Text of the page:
Casson filled his life with activity to an almost insupportable extent, yet he always had time for more. Margaret, Moggie as he called her, was a never failing presence and support in the background. In an effort at control, she was known to write “No” in large letters on envelopes of invitation before he had even opened them. No one, however insignificant in worldly terms, got swept aside for lack of time. As many a struggling student or artist will affirm, Hugh Casson made time for everyone. He is survived by Margaret and their three daughters.
Fiona MacCarthy adds:
I had a child’s eye view of Hugh Casson. I must have met him first when I was about 10, around the time of the Festival of Britain. I was at school in Kensington with his daughters, Carola and Nicola. There were curious relics of the festival in their Victoria Road house when I was taken home for tea.
Hugh’s persona as father of a schoolfriend was entrancing. He seemed altogether different from other London fathers, being tinier, more elfin, much funnier, more friendly. He had the imaginative quality of getting on to a child’s wavelength straightaway. He felt a great nostalgia for the cosy, contained world of the old-fashioned English nursery and collaborated with Joyce Grenfell on a marvellous miscellany called Nanny Says.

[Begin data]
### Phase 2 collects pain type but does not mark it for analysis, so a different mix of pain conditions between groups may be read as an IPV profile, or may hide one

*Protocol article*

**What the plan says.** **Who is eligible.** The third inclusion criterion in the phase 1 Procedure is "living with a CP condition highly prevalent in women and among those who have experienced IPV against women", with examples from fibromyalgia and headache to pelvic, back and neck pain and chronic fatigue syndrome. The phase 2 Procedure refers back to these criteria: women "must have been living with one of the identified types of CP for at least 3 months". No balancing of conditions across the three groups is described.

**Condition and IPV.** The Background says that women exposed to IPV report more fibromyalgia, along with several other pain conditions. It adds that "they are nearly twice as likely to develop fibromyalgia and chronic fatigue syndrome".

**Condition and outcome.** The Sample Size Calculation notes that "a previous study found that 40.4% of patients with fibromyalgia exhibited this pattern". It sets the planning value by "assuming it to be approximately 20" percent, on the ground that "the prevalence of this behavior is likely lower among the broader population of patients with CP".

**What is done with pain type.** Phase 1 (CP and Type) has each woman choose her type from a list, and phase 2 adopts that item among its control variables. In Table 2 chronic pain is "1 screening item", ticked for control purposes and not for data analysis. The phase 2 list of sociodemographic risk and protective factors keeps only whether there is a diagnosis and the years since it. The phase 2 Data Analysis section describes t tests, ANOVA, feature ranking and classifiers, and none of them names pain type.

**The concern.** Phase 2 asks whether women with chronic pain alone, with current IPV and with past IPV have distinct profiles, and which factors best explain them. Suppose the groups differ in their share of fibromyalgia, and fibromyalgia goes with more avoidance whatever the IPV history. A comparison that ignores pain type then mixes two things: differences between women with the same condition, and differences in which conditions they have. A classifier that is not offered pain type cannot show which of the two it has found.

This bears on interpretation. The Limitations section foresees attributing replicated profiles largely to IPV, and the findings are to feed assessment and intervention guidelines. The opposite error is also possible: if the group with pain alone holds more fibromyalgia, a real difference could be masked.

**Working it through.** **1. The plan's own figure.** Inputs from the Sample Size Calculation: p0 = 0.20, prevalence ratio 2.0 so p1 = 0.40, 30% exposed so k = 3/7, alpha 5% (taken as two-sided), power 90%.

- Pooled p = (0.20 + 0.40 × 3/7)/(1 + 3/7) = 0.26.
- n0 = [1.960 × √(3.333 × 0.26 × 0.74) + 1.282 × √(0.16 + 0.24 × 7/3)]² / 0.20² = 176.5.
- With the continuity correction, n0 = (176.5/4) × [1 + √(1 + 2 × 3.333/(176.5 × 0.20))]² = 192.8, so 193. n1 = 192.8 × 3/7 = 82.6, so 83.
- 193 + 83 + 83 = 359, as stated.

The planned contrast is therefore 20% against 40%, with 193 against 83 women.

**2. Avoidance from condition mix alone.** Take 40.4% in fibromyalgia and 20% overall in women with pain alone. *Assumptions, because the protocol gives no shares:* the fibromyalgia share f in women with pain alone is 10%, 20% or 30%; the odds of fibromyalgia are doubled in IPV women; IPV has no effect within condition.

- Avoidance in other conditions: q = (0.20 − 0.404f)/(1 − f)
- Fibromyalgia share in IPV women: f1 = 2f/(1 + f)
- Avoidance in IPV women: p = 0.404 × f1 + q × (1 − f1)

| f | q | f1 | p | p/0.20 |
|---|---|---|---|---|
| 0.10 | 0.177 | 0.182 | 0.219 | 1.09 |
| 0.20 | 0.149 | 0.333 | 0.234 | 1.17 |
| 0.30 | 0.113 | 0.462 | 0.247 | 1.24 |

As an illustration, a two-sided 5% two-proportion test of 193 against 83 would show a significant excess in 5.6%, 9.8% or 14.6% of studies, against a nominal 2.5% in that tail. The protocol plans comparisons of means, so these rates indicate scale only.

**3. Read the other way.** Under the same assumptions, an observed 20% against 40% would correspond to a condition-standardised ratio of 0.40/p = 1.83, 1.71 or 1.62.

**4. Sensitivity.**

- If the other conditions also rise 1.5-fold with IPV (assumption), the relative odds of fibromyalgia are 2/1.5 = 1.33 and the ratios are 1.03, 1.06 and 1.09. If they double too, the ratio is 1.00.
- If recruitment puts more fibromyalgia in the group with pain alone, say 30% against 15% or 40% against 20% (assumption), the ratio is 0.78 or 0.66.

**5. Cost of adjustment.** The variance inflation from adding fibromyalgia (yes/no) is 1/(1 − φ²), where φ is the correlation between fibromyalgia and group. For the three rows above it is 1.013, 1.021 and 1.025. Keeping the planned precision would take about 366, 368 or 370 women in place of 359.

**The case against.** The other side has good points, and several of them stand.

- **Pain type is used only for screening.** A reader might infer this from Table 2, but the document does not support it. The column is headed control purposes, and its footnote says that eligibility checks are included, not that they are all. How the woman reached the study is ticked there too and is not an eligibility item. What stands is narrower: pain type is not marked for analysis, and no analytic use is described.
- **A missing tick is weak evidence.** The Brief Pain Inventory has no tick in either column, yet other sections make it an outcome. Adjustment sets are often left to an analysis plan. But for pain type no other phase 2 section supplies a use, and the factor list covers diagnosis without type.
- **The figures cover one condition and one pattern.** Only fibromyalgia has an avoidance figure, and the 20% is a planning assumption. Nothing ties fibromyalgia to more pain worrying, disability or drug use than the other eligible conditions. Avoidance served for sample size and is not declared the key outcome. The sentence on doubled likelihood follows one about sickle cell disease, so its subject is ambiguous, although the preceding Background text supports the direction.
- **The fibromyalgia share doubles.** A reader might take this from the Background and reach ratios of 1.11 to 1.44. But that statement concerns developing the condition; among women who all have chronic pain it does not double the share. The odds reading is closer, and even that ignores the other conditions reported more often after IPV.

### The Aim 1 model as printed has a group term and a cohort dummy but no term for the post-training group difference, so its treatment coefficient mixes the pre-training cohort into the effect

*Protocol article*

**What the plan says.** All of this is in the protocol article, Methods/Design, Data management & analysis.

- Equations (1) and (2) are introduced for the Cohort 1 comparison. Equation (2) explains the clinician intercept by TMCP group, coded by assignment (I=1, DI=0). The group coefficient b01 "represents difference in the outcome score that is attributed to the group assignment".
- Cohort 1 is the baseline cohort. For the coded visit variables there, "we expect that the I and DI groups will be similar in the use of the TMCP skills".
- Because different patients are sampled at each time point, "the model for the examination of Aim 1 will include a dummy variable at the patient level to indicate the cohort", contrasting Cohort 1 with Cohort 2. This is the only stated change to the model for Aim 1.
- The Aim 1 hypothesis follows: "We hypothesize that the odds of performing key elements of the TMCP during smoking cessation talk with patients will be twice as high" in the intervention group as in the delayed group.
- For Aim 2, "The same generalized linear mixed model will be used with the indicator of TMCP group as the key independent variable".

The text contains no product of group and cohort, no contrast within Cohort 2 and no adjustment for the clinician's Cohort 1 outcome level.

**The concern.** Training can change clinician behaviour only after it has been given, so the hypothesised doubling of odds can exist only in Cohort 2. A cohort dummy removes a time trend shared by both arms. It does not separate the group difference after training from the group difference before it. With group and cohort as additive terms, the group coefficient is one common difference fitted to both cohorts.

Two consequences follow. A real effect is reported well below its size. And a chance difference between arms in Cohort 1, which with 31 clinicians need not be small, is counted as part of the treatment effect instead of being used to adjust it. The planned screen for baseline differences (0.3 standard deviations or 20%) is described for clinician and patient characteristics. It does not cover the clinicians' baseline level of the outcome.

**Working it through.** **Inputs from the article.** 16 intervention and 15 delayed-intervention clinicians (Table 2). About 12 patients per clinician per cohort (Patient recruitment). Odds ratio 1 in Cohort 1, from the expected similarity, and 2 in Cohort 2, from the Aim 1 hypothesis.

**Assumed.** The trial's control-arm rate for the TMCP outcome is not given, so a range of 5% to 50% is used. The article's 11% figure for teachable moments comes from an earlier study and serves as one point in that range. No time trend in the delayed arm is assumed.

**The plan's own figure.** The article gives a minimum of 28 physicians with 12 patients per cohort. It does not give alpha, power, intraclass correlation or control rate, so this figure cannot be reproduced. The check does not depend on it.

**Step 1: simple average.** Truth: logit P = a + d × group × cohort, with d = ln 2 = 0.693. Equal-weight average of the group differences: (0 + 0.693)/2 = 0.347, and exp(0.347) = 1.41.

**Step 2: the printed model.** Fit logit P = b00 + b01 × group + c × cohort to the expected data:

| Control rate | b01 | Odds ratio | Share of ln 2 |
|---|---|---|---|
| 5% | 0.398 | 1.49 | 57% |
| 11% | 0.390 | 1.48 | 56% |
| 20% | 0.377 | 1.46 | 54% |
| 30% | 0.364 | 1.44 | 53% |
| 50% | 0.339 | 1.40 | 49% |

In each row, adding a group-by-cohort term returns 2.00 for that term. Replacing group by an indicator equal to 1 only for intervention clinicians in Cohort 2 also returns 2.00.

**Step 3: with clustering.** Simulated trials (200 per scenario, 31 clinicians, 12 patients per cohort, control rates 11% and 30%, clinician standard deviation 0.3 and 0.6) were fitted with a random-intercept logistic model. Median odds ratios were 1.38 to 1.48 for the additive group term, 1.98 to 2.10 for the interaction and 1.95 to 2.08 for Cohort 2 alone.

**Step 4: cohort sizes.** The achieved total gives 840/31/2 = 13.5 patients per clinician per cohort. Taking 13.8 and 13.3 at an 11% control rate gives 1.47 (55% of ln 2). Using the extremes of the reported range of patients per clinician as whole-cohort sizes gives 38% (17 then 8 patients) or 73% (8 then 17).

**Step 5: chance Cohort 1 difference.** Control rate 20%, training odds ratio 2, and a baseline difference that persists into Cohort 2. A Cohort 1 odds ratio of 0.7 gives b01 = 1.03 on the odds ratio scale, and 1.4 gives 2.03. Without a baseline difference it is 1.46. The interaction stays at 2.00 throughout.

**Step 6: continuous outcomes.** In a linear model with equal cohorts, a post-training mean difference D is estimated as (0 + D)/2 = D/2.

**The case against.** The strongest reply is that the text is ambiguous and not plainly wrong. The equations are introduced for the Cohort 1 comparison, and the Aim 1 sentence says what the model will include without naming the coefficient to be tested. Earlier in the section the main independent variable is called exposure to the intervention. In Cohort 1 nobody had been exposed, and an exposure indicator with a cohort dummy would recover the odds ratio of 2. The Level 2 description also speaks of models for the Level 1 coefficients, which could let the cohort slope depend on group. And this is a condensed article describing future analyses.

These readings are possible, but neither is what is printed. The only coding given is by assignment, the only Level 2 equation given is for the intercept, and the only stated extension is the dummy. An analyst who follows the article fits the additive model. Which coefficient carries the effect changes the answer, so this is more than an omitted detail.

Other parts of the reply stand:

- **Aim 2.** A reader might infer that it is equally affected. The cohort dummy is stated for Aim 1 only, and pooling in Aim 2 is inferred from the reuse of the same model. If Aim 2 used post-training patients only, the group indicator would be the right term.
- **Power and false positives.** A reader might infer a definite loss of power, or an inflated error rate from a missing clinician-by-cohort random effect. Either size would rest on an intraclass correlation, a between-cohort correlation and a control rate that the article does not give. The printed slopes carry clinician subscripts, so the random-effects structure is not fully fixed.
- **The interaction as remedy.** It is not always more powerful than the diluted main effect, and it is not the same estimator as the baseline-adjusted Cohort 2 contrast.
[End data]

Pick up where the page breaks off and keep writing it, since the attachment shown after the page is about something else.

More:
Look hard at his drawings and you always find small figures. Avuncular artists sketching ancient buildings, pairs of culture vultures climbing the steps of Burlington House. Hugh loved people and their oddities. He was extremely touchy-feely and would stand uninhibitedly stroking one’s neck or caressing one’s wrist at formal gatherings.
He adored his wife and children and I remember once at a Royal Academy committee meeting, chaired by his wife Hugh suddenly burst in and put his arms around her – a gesture that might have so easily seemed corny. But with Hugh the spontaneity was real.
Hugh was a voice of kindliness and reason in an age of hype and cruelty. He had enormous skill in puncturing pomposity. He hated self-important academics who would labour for 25 years on the perfecting of a footnote and was stalwart in support of unimportant pleasures, the things he used to call “the etceteras of life”. Second raters, he would argue, are nicer than first raters – more civilised, less driven. I agree and will always remember Hugh as one of the sublimely second rate. • Hugh Maxwell Casson, architect, born May 23, 1910; died August 15, 1999.